Wheat allergy vs. gluten intolerance
Different from both celiac disease and non-celiac gluten sensitivity, a wheat allergy is an allergic reaction to wheat or its components, such as starches, proteins and even fat. A true wheat allergy will bring about near-immediate or slightly delayed symptoms following a wheat-containing meal, said Procter.
“Like other allergies, wheat allergy symptoms are often respiratory in nature (nasal congestion, wheezing, watery eyes), but may escalate to breathing difficulty and shock,” she said. “People diagnosed with a wheat allergy need to avoid foods that contain wheat ingredients. It is important to note that some gluten-free foods may contain other wheat components, especially in Europe.”
In short, a wheat allergy and gluten intolerance are two completely different problems with similar, but not identical, treatments.
Living the gluten-free lifestyle
Procter provided tips in an online publication, “Gluten and Your Gut’s Good Health” for those with a medical condition that requires living gluten free.
1. Identify foods you enjoy now that are gluten free.
Going gluten free may be challenging. Initially you may think of all the foods you must avoid, which can feel overwhelming. Instead of feeling deprived, focus on the foods you can eat, including those that don’t have gluten naturally and the growing number of gluten-free products available.
2. Read labels, and check them carefully each time you shop.
Make label reading a priority for your health. For those following a gluten-free diet, it is essential to read product labels of foods not labeled “gluten free” each time you shop.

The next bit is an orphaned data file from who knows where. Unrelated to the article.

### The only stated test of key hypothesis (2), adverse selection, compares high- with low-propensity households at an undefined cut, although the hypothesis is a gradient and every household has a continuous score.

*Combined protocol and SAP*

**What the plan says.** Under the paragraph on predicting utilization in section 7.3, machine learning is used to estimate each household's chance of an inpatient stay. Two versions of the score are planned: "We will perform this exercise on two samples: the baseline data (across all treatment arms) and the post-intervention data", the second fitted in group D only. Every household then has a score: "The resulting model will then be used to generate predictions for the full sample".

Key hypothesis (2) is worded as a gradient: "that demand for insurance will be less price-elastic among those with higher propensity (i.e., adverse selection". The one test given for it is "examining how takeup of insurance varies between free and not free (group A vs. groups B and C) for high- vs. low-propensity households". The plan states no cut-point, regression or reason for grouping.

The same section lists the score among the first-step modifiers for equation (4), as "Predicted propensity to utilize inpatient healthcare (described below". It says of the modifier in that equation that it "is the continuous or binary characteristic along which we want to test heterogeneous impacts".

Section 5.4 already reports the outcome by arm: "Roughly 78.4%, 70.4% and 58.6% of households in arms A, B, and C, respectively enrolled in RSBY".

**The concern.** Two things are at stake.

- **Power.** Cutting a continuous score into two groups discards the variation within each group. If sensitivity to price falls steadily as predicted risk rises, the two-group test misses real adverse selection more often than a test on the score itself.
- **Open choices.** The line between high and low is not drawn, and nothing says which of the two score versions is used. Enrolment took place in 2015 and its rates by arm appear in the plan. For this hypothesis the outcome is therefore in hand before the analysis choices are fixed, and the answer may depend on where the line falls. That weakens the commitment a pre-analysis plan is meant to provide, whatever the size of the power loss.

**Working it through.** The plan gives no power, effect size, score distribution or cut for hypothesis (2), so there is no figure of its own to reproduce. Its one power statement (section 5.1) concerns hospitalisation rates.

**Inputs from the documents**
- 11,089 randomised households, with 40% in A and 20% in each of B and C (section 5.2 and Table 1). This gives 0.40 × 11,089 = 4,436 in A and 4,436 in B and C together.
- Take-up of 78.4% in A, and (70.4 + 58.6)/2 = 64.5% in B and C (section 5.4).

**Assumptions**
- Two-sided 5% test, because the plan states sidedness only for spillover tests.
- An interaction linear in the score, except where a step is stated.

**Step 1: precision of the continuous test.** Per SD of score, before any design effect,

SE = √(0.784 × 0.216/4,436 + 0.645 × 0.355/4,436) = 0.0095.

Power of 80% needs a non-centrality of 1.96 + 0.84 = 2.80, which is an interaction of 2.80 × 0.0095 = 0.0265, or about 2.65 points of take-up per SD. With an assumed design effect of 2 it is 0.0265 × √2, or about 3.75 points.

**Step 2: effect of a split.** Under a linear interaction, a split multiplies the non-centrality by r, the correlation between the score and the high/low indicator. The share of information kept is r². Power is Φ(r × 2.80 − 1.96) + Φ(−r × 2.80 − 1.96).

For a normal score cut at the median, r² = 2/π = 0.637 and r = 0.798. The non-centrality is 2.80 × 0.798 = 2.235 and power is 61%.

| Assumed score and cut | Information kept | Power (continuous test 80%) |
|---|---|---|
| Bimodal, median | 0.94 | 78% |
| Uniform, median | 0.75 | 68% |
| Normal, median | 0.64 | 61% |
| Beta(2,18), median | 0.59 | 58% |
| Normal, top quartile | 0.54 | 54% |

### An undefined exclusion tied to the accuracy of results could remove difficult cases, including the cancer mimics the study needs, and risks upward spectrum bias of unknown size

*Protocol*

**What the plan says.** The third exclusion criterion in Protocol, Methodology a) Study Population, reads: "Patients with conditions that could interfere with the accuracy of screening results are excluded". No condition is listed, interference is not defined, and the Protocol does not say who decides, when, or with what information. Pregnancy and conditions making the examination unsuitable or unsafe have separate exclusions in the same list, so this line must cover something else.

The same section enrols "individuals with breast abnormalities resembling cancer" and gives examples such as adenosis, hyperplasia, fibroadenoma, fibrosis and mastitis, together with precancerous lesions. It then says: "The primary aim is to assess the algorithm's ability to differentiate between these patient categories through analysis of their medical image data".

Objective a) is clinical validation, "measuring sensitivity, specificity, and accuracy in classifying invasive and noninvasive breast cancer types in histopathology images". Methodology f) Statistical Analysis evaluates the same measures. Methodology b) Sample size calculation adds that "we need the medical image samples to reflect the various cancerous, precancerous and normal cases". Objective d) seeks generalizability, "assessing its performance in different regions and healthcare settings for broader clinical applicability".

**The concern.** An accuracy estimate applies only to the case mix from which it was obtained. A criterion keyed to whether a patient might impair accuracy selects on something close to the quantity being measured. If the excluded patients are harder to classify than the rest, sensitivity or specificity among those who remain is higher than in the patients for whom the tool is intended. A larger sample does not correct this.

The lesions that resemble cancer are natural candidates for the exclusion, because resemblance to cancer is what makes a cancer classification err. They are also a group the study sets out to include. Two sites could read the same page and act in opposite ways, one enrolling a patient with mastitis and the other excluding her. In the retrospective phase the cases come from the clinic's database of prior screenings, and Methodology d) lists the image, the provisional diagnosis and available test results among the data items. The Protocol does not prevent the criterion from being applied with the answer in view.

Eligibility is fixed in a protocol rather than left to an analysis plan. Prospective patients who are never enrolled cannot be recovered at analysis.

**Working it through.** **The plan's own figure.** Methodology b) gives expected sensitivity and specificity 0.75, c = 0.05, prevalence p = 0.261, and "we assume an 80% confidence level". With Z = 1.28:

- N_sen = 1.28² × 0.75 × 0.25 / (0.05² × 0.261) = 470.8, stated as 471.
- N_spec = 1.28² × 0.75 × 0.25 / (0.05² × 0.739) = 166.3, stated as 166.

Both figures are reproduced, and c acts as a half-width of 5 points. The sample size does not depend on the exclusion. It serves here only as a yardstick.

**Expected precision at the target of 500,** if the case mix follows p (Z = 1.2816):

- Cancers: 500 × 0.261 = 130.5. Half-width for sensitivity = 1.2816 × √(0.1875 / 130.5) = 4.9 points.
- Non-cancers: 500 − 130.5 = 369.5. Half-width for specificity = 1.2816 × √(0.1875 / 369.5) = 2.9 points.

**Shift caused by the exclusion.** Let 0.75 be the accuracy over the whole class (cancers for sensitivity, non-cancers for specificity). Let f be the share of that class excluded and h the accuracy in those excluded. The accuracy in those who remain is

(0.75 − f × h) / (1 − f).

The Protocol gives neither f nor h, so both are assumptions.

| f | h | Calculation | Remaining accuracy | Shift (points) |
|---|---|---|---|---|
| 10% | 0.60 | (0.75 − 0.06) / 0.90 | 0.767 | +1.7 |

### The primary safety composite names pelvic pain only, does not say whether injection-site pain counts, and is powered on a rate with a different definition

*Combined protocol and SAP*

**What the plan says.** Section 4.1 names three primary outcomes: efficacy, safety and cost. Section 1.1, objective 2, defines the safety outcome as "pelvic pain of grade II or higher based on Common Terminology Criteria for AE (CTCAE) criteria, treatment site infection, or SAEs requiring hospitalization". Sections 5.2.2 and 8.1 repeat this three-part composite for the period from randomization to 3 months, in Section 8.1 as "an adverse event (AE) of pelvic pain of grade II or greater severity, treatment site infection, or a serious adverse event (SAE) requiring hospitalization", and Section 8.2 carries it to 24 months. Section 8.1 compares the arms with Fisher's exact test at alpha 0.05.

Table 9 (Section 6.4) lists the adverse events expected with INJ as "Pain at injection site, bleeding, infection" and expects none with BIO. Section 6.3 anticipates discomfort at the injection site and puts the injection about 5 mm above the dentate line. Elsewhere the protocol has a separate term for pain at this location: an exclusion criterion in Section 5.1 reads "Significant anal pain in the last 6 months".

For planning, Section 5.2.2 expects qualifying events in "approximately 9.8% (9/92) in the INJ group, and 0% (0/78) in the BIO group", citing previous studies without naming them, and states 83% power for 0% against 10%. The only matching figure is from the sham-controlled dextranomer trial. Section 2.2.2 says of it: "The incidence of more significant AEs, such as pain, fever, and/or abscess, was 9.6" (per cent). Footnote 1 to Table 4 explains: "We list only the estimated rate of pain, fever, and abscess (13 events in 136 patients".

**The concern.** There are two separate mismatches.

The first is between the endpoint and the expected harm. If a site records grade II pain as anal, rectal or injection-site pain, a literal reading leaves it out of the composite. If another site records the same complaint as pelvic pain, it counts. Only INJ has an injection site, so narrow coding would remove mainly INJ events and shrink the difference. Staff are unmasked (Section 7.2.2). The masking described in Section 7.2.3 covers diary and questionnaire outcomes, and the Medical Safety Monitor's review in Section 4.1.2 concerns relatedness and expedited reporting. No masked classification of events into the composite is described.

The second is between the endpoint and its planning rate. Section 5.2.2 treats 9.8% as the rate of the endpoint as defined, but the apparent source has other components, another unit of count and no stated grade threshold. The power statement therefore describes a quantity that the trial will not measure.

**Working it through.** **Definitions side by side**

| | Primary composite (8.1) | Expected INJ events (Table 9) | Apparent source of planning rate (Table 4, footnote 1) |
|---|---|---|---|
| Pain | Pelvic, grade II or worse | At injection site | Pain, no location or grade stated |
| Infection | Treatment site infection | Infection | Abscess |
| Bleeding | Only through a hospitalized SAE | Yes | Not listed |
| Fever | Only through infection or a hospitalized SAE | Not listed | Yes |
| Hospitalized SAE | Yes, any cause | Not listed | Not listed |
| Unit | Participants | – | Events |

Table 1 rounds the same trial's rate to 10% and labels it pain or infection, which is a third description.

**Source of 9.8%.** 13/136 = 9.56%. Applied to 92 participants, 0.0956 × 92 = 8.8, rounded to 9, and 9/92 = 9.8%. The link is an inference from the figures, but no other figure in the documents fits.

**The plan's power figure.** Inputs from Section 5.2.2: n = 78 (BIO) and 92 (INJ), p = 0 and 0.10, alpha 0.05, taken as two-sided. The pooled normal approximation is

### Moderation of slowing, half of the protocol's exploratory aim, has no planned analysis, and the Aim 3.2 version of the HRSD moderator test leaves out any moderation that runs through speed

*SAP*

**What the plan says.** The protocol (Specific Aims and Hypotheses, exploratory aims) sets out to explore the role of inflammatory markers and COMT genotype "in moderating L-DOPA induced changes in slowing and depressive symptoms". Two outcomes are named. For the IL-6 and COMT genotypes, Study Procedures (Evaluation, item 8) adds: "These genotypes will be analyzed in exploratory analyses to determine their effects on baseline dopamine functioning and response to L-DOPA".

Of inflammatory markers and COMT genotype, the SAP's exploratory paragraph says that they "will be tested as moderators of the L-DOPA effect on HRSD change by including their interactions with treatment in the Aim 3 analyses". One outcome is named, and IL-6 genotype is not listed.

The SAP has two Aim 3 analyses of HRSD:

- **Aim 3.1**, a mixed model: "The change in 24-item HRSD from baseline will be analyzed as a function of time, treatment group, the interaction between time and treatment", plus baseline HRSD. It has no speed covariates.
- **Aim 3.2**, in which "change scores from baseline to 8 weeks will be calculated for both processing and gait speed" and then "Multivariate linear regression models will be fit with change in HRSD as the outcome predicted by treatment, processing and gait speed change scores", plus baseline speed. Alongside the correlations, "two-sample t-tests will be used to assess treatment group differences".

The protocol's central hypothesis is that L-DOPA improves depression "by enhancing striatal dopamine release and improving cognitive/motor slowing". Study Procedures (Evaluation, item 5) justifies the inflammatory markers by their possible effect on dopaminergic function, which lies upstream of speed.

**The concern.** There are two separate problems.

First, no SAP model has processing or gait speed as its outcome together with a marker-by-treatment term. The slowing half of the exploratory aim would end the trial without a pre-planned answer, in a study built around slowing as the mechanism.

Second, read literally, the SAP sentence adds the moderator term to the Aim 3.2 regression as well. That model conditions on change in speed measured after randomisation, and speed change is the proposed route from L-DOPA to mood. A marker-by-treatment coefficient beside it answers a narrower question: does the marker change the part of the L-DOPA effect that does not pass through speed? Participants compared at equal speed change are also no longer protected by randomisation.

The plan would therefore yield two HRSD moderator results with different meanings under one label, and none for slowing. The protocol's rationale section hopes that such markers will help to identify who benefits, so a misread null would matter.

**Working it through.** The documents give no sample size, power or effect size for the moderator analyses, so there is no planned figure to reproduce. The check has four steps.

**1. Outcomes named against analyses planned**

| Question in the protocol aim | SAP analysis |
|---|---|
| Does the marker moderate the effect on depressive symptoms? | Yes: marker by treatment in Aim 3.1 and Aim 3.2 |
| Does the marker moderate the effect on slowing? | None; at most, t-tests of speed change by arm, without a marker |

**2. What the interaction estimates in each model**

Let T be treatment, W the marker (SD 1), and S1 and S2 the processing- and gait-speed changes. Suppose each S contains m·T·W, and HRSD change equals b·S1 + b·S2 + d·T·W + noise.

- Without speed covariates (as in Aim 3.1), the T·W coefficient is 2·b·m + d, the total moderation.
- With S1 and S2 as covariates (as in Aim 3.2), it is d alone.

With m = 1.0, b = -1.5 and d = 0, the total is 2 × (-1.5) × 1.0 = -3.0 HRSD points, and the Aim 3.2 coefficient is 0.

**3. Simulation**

Gluten-free labels may be hidden in unexpected places (e.g., located in one place on one brand of pasta sauce but in another place on a product that looks similar), and product recipes may change from one purchase to the next.
3. Beware of cross contact – when gluten-free foods come in contact with those that contain gluten.
Cross contact can occur when a gluten-free food comes in contact with a food that contains gluten. Similar to how germs can spread from dirty hands to clean food, gluten-free foods may pick up gluten anywhere from field to factory to fork.
For example, a gluten-free grain might be grown next to a field of wheat, barley or rye. A factory must follow good safety practices to prevent gluten-containing foods from contaminating gluten-free foods. Even at home, it is important to keep gluten-free foods separate from those containing gluten during storing, cooking and serving.
4. Understand the difference between gluten-free and wheat-free foods, and know your restrictions.
Some products are labeled gluten free but contain the word “wheat” in the ingredient label. This is allowed, because some wheat-based ingredients may be included in foods labeled gluten free, as long as the final product contains less than 20 parts per million (ppm) of gluten.
Examples of this type of ingredient include wheat starch, modified food starch (wheat), and ingredients that may be made from wheat starch, including dextrin (wheat), maltodextrin (wheat), glucose syrup (wheat) and caramel (wheat).